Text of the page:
Figure 1: Cattle 'commoning' a traffic island at a junction in North Delhi; Photo: Authors

The phenomenon of stray cattle in Delhi’s streets helps flesh this out further. A visible and everyday occurrence in the city of Delhi, cattle, especially cows, can be observed roaming around roads, traversing or resting on footpaths, traffic islands, and parks. [Figure 1] Due to urban agglomeration, land which was previously available to dairy farmers and to cattle for grazing, have predominantly been enclosed, enveloped or converted into private property — be it residential or commercial. Numerous dairies and thousands of cattle have been caught and relocated to the metropolis’ periphery—to government designed “animal spaces” (Philo and Wilbert, 2000) such as gaushalas (cow shelters) and authorized dairy colonies. Existing dairy farmers within the urban limits of the city, leave their cattle astray for much of the day except during milking time.  As a result, cattle move through the by-lanes of the city-scape in search of food, fodder and place of rest. Cows inhabit the city by relying on provisioning practices adopted by humans, who typically on their way to and from work, keep food at traffic signals, road dividers and footpaths. One can also observe cows resting and ruminating in parks and garbage dumps during the day. Importantly, cows do not move aimlessly from one space to another, but actively traverse a sentient geography of the area they inhabit, with a sense of purpose and know-how to negotiate the city-scape. Cows therefore render public infrastructures put in place for human ends into a new urban pasture. A continuous making, unmaking and remaking of urban space occurs, through everyday movements, mobilities, relations and geographies of animals, pegging onto what others have called ‘more-than-human commoning’ (Bresnihan, 2016). Although infrastructures become sites of commoning, these spaces contain traces of the past, including those of erstwhile common grazing lands that have now disappeared. These new commons have a phantom-like quality: on the one hand they signal new spaces of dwelling, and on the other, they serve as a reminder of what lay earlier and was enclosed.

Figure 2: Transgressing exclusionary infrastructures; Photo: Authors

The lives of cattle and street dogs, as witnessed in Madan’s story shows, are intertwined.  Street dogs are enrolled in emerging forms of urban pastoralism. In the slums of Delhi, we have also observed how street dogs become an asset for residents to protect themselves from ‘drunkards and thugs who roam the settlements’ after sundown’.  As Kishan Lal, a migrant from a neighbouring state now working as a barber and residing in one of the South Delhi slums, tells us, everyday provisioning of street dogs around his shop does not only cultivate a sense of proximity and kin, but also serves as a protective bond.  He sadly narrated an incident in which one of his favourite street dogs from his street was “stabbed by a drunkard” because he was barking at the person and preventing him from entering the area.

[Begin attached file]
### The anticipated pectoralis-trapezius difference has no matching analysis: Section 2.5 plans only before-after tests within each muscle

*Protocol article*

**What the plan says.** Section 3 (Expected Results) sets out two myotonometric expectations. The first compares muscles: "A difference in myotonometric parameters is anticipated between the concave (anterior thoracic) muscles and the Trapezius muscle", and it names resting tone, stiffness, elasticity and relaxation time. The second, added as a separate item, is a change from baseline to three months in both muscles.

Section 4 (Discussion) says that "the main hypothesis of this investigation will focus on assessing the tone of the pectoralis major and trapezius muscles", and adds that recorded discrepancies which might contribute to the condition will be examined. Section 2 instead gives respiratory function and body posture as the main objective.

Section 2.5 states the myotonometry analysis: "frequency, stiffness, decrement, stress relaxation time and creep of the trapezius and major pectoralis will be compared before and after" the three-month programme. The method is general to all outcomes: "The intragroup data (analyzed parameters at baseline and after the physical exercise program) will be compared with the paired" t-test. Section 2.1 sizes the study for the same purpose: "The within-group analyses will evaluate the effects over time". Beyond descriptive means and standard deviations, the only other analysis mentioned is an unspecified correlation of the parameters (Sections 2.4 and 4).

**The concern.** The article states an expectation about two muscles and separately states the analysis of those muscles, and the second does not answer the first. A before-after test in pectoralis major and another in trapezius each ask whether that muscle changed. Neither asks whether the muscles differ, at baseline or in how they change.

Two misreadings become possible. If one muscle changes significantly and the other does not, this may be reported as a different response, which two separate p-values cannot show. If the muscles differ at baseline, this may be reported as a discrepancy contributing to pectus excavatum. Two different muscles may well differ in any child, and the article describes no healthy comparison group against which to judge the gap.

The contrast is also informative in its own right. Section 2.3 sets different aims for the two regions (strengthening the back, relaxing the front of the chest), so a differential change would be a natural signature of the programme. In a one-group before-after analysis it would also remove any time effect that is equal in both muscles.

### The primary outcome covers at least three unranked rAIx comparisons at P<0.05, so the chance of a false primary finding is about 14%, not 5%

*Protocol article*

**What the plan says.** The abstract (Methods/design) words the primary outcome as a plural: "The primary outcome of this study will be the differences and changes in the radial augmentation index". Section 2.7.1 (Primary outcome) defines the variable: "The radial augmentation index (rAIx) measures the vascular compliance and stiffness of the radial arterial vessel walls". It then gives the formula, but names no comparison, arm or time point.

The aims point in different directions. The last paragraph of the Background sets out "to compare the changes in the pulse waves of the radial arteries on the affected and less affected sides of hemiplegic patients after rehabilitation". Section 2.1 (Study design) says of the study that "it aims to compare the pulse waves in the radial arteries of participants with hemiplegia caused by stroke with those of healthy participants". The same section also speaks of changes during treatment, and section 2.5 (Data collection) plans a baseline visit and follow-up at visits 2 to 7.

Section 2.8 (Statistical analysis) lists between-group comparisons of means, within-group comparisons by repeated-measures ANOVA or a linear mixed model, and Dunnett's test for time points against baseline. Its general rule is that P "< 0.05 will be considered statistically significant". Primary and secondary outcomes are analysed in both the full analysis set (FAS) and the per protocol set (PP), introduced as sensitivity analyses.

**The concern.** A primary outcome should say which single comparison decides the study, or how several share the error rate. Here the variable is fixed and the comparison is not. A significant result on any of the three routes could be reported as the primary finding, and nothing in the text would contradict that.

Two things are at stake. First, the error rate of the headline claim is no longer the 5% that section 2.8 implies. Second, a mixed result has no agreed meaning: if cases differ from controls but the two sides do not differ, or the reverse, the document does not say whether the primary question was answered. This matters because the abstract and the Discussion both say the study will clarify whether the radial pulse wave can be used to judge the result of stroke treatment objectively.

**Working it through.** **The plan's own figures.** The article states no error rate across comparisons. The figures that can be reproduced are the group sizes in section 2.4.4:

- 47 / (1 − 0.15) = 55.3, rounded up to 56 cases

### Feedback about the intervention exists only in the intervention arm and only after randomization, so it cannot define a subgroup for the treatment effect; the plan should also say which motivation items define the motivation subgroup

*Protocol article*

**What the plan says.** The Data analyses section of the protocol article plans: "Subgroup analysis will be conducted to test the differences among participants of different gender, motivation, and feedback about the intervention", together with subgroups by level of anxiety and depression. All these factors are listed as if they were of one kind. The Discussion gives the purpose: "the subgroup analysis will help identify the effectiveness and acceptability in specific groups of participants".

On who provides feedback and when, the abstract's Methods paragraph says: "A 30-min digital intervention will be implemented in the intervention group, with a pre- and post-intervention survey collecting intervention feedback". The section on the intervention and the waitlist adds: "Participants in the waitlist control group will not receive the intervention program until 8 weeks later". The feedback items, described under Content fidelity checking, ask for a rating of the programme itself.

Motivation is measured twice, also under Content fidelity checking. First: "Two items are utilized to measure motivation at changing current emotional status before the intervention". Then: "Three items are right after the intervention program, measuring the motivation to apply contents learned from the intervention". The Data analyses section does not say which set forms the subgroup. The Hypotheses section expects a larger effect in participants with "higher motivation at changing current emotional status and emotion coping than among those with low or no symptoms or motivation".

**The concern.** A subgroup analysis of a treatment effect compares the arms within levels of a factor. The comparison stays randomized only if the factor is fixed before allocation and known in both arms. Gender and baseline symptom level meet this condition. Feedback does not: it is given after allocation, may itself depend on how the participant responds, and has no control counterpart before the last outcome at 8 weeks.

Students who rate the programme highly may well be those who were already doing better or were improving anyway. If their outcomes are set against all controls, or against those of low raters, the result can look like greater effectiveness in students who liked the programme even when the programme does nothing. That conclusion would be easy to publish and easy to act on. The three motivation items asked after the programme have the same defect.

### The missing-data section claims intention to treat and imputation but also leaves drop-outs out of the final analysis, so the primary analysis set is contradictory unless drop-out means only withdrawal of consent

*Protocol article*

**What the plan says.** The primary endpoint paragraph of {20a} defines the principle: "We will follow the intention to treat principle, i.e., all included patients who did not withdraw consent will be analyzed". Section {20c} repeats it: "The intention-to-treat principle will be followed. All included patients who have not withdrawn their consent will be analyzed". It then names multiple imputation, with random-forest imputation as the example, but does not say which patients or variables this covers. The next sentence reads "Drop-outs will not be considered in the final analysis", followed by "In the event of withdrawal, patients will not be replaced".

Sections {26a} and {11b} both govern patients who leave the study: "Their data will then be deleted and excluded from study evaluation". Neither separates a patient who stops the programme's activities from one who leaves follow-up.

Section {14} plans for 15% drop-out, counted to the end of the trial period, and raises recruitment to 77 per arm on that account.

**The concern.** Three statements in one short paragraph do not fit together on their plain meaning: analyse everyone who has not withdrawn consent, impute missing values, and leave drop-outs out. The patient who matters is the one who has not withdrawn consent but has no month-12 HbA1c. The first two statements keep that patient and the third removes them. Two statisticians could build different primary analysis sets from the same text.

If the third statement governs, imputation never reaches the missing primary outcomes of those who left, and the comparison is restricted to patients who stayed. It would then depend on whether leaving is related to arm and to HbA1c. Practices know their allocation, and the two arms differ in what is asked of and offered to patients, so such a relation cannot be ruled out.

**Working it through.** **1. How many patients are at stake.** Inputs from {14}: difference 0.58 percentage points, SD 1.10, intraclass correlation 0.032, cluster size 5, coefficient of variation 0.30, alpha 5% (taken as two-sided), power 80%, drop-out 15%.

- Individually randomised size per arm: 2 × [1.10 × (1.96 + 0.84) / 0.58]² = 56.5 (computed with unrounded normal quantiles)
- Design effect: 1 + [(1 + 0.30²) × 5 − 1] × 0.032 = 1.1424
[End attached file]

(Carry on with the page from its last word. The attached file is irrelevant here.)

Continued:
In both accounts of street dogs – protecting cattle and people – we witness the role of affective bonds in providing security and in rendering the urban more hospitable.  Dogs, one could argue, are part of the social composition of the city (Simone, 2013), and the affective bonds they forge with people have an infrastructural role as they subtend everyday dwelling, enable and foster economic activities such as rearing cattle, and undergird how people make-do when services for staples such as security, are not adequately provided by the state.  In case of the latter, canids’ own activities of charting territories and guarding space become vital in relations that we deem as infrastructural (Jaffe, 2019).  And yet, the modernist logics of the city tend to relegate these relations or gravitate toward expunging the metropolis of animal life.

The city is a heterogeneous constitution, composed of multiple dynamics, interactions and relations, of which animal-infrastructure enmeshments are a critical dimension.  The forms of 'more-than-human commoning' of infrastructure that we highlight here is a valuable framework for comprehending entangled patterns of interaction, conflict, care, resource-sharing, and affective relations of bonding and security that unfold in the lived city.  As infrastructures become dwellings for nonhumans, nonhumans also take those infrastructures along trajectories other than those devised in their inaugural assembly.  Equally, relations between people and animals, as we have shown, take on an infrastructural role, subtending the practices of everyday urban dwelling, often against the grain of State planning and design.  As relations between people, cattle and dogs described in this essay show, there is much more to infrastructural environments and the politics of infrastructure than the ‘stuff’ of the built environment: networks, cables, pipes and roads. Commoning by animals not only ecologizes infrastructure, but brings to the fore another politics of urban dwelling where bodies on the margins lay claim to the city.


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Shruti Ragavan is a Ph.D. scholar with the Urban Ecologies Project at NIAS, Bengaluru. Her work is centered on exploring the nature, culture and politics of milch cattle in the cities of Delhi and Guwahati.

Shubhangi Srivastava is a Ph.D. scholar with the Urban Ecologies Project at NIAS, Bengaluru. Her work is on understanding the life of street dogs and their relationship with humans in the cities of Delhi and Guwahati.